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Europe’s nightmare


Those economies at the centre of the sovereign debt crisis need debt reduction and fiscal tightening.

Dean Smith

Sovereign debt is clearly the critical issue of the moment. In the last few weeks we have seen Europe’s debt crisis morph from what seemed like a package of local issues to what looks suspiciously like a systemic threat. The survival of the eurozone is increasingly a matter for discussion, and the implications are nightmarish. Yet the question remains: why?

In recent days many financial institutions have been poring over the intricate details of the latest European debt stabilisation package. These details are widely available, so let us just remind ourselves what happened in Europe, which was a threefold crisis. There has been a financial meltdown, as the credit bubble broke and the banking system froze. There has been a crisis in the real economy, as demand fell primarily as a result of credit contraction. And there has been a fiscal crisis, as governments took on the costs of bailing out the banks, and re-stimulating their economies.

These are the general terms of the crisis, but the details differ. Greece is really a special case: the prime suspect in debt accumulation all along was the government itself, which borrowed at advantageous eurozone rates and spent the money on goodness-knows-what and then did a fine job of concealing its indebtedness. Greece would be in a sovereign debt crisis even without the financial meltdown.  In the case of Ireland, there was a compact between private borrowers and private lenders to pump up a property bubble to the point where it took over as the main driver of the economy. US readers will be familiar with the situation. Then there is Spain – again a property bubble story, although the Spanish never entirely abandoned lending prudence. Consequently Spain, like Italy (which has never experienced a property bubble), is able to pay its official debts as long as the market offers rational rates.

Unfortunately, in the present panicky mood, that is a big ‘if’. For the eurozone states most implicated it will take a debt reduction of the order of 30% just to get down to a debt-to-GDP ratio of 100%. It will also require a sharp fiscal tightening to stabilise government debt ratios at that level. Hard times for bond holders, and for entire economies, for years to come.

Primary Budget Deficits: cyclically adjusted

primary budget deficits - cyclically adjusted

Source: IMF/Credit Suisse

Yet the eurozone as a whole does not have a debt crisis. If the eurozone were a single state, then even with today’s slow economies the state would have enviable finances. Total government debt is only 83% of GDP, the current account is in balance, and the primary budget deficit is marginal. So why is a fundamentally solvent Europe flirting with scenarios that could see sovereign defaults spread systemically through the zone and even beyond?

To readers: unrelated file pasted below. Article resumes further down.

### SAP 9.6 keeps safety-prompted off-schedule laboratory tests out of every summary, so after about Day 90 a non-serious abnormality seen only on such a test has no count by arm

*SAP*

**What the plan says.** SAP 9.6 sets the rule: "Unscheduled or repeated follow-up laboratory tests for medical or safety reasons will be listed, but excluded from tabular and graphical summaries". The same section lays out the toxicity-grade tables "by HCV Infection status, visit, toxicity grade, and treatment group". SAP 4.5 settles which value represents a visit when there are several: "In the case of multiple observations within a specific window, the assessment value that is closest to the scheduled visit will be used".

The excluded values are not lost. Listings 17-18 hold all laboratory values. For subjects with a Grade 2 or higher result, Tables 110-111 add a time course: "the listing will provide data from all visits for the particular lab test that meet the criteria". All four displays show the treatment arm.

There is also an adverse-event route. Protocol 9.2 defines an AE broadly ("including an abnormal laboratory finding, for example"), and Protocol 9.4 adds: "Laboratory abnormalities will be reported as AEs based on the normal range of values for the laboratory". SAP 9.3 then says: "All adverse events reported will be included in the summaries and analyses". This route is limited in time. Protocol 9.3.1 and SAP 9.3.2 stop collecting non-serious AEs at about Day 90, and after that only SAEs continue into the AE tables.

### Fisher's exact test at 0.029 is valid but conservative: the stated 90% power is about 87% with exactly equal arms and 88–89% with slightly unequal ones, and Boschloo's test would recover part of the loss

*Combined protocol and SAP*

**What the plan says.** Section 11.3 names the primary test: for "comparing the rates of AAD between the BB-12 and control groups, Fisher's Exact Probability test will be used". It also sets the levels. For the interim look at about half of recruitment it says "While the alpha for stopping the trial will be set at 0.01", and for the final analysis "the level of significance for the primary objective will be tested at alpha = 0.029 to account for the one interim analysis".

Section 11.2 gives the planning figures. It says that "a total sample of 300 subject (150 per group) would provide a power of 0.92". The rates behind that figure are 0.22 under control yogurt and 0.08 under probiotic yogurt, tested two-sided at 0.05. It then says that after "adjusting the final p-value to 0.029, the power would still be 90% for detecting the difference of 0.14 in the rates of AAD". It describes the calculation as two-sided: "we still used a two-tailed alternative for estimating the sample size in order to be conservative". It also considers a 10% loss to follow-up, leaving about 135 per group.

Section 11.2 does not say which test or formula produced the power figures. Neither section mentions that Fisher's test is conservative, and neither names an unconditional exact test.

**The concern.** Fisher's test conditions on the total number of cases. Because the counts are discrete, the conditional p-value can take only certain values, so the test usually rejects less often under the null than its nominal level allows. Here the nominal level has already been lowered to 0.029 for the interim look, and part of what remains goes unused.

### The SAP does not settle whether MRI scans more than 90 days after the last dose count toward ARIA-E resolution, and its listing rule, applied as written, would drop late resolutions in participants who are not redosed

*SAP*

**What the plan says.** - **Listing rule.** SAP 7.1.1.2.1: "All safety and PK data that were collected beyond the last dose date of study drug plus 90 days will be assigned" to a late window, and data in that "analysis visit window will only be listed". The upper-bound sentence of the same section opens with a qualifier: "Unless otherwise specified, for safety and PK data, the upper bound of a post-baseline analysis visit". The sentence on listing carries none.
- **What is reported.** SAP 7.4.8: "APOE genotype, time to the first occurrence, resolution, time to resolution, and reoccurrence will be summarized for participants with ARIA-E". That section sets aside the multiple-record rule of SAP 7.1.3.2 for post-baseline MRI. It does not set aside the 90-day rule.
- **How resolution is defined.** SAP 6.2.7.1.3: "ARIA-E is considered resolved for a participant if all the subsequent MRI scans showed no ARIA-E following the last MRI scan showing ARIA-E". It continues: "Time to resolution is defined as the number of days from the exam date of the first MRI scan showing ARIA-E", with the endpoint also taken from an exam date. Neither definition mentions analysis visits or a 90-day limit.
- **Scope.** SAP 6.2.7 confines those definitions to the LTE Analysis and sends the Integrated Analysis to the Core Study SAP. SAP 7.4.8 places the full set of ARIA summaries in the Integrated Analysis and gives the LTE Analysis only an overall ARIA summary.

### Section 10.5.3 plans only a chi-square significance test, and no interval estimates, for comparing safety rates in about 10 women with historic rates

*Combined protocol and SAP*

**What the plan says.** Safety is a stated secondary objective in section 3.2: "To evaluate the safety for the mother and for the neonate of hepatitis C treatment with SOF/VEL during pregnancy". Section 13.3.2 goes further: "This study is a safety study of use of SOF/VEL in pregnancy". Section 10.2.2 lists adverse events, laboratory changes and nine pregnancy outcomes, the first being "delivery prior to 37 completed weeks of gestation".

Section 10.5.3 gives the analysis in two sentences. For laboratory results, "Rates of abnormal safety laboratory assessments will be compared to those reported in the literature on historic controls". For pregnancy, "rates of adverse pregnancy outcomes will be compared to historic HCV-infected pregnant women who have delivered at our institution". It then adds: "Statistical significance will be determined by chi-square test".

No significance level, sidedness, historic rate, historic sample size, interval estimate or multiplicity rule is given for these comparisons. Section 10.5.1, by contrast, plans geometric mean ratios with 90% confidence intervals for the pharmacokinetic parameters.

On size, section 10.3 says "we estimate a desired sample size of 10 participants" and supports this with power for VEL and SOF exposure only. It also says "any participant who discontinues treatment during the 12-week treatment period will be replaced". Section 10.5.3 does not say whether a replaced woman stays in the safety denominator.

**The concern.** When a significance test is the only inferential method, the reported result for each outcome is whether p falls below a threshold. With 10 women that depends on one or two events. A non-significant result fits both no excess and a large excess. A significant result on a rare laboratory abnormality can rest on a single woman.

The answer is that the eurozone is not a single state, and Europe’s politicians have still not fully grasped that unless it acts a lot more like a single state, the currency union is doomed to fail, at enormous cost.

The psychology of the European Union plays an important role. Remember that the EU was born out of the wreckage of two world wars. It is what the Financial Times has recently called an ‘existential’ project – designed to ensure that European states become so bound up with each other’s success that conflict becomes unthinkable. But in effect, this has become the problem. Politicians have come to assume that the EU and the common currency project are so important to Europe that success is the only possible outcome. This is what lies behind the fundamental European disconnect between what should be, and what is. And it is the explanation for the lack of political willingness to get ahead of the curve and commit to bailing out the broken euro economies. Europe is still dreaming that the euro is guaranteed to succeed.

Gross Goverment Debt

gross government debt

Source: IMF/Credit Sussie

Investors have been equally unrealistic. Credit markets have always misread the euro – for years they have treated the currency union as a risk union, and financed Greece on the same terms as Germany. Now the markets are over-correcting mightily, and treating Italy –which is a badly-run but solvent state entity – as if it were next to bust.

But blaming the markets is a European habit and a loser’s game. Europe’s politicians showed a belated sign of leadership and realism when in late July they agreed a stabilisation package that was much wider-ranging than previous arrangements. Having moved once, they could move again. Stabilisation financing will have to be increased, more sovereign borrowing will have to be underwritten, and the ECB will have to focus less on inflation issues and more on deleveraging issues. Whether all this can be done and contagion avoided even if one or more member state actually leaves the euro is an open question – there is a fairly strong argument that the withdrawal of Greece from the currency system would act as a fairly strong wake-up call to the other over-indebted members.

But it will be politicians who decide – and what they have to decide is whether they are willing and able to support the fiscal union that was always implied by a currency union. If they can’t – or won’t – cover the costs of union, they will have to cover the costs of break-up. And those costs will be enormous.

The euro dream is over. The euro reality might be better than the dream, but it could be a lot worse. It all depends on politics.

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